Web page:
“Oh sure but it seems to be the good ‘ol boys club.” Sarah sighed.

Two Problems Sarah Faces

There are two problems with this situation. First, the client knows his tactics work on Sarah and that she will cave during the account review. He skillfully turns minor issues into major deal-breakers which he then blames it all on Sarah by admonishing her, causing her to doubt her competency even though he never mentioned his concerns until the renewal drop. This is blindsiding your opponent.

The second problem is Sarah. She allows this client to get under her skin emotionally driving her into fear based decisions.

To solve both problems Sarah needs to learn to control her emotions, detach from the outcome and stop letting the fear of her client complaining to her boss rule her decisions. Then she needs to tell her bully client “no”.

Sarah was facing a renewal review with this client in a week and she was already dreading it. We role-played over and over. She learned how to say no in a professional, calm way, and how to stand her ground.

The Show-Down

When Sarah walked into the bully client’s office, she said he didn’t get up to greet her and didn’t look up as he said slowly in a tone of disgust.

“Hello Sarah.”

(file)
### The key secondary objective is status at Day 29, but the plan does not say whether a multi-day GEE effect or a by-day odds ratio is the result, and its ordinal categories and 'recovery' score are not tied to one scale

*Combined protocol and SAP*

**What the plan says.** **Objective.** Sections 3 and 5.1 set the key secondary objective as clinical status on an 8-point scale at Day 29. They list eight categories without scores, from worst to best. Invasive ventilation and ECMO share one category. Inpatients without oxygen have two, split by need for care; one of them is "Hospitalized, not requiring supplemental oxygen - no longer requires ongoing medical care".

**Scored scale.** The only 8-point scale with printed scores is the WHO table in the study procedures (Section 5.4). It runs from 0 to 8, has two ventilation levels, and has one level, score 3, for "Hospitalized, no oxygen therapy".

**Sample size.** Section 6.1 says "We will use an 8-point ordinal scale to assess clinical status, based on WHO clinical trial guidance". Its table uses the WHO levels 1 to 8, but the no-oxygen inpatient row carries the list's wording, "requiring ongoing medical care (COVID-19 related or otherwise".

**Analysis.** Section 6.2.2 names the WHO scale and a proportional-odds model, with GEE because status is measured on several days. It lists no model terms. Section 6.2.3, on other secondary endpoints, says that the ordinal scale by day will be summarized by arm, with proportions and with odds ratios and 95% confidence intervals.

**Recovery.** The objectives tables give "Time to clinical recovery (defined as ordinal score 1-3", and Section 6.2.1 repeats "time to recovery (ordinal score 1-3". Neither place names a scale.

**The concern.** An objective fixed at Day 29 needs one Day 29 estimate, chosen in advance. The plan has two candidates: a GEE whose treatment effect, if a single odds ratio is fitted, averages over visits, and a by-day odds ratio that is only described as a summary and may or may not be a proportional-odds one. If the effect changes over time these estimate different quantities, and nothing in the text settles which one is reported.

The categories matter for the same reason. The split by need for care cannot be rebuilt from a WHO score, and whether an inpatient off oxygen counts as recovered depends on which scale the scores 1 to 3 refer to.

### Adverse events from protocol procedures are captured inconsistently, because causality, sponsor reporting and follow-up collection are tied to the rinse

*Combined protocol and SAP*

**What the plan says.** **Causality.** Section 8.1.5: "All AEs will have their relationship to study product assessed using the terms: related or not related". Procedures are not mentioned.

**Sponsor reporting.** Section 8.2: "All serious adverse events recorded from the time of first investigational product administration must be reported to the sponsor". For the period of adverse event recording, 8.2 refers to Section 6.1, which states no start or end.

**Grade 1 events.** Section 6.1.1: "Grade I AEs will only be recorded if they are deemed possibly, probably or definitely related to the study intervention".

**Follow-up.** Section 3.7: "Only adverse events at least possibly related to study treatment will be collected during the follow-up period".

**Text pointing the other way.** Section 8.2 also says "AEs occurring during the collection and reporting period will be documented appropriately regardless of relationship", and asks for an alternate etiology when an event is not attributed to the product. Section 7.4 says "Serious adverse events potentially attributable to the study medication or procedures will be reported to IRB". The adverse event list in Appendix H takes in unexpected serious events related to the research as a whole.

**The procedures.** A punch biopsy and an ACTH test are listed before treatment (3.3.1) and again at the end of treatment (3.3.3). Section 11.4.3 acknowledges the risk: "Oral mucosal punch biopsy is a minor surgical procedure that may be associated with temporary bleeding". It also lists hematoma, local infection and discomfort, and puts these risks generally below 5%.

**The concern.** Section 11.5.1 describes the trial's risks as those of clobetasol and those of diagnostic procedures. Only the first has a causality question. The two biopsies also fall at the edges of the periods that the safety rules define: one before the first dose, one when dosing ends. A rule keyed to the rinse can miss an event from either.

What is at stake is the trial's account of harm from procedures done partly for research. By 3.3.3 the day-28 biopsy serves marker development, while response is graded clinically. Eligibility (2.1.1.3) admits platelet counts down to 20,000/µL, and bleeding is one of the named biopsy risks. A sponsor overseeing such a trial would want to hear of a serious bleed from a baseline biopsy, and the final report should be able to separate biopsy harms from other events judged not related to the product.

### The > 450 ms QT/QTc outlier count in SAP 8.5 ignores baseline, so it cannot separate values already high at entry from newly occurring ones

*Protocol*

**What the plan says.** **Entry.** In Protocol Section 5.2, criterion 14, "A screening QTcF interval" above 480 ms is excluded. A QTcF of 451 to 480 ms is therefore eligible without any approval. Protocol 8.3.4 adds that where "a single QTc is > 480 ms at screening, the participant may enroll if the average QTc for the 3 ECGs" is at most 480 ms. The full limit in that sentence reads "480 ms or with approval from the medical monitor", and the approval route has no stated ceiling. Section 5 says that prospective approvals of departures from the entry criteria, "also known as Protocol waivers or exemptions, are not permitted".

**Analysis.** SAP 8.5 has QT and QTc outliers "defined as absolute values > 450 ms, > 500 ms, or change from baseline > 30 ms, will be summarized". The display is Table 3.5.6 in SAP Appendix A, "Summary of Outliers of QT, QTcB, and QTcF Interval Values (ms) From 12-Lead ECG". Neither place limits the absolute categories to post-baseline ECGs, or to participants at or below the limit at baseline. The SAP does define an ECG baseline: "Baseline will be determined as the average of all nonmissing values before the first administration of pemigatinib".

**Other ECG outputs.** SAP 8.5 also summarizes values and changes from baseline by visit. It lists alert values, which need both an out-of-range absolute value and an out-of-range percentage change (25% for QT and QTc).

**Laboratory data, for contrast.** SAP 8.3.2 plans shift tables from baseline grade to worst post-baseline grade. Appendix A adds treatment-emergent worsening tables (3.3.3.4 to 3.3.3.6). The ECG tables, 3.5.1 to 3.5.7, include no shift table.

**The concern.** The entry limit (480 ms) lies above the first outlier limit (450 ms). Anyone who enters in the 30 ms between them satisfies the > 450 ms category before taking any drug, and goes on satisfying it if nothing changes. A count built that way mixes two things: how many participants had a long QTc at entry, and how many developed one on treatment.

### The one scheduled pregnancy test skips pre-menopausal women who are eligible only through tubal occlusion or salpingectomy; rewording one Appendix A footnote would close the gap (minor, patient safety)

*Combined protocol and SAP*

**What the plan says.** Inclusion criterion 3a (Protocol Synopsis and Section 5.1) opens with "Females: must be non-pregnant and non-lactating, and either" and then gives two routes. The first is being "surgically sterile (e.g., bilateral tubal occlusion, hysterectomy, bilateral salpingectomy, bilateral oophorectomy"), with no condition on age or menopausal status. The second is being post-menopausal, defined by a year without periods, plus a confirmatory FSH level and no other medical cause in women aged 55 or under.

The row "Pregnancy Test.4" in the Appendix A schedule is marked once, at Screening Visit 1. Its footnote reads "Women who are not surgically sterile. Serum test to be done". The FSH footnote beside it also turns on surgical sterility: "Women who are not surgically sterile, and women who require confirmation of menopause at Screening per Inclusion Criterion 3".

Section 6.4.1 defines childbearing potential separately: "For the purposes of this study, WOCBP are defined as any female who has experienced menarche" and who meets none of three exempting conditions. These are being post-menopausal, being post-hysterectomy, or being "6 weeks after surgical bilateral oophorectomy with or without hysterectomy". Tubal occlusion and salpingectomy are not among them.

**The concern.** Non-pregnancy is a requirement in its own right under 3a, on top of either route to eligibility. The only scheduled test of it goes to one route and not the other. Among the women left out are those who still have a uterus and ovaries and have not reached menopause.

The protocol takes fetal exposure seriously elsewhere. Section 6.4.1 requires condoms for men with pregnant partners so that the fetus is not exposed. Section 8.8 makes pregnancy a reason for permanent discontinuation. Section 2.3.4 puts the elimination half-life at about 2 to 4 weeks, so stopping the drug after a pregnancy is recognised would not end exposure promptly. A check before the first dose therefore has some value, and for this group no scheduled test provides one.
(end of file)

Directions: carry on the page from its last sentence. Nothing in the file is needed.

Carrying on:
She replied up beat "Hi Brad, it's good to see you."

"Well Sarah, I wish I could say the same about you. Your numbers are very, very disappointing and frankly, I'm not sure how you can show your face to me right now."

Sarah didn't respond. She just sat still waiting for him to give her eye contact. She said after a long pause he tossed the renewal offer across the desk at her and said

"Didn't you get my email. I was very specific what I expected?"

"Yes, I did get your email, and I responded. Our offer is reasonable and fair." She said calmly.

"How can you say that, after all the problems your company caused me this year." Brad sneered. 

"Well, I agree with you that we have experienced some issues and I wouldn't blame you if you did leave because of those issues. Let me propose this. After we've reviewed the renewal just let me know today if you accept it or you'll be leaving us. Is that fair?"

"You mean accept it with the discount I need". Brad tried again.

"I mean accept our fair renewal price or you'll leave as a client." Sarah responded calmly.

He threw up his hands and said, "Well we don't have anything to discuss then."

And she replied staying calm, "Is that your final decision then?"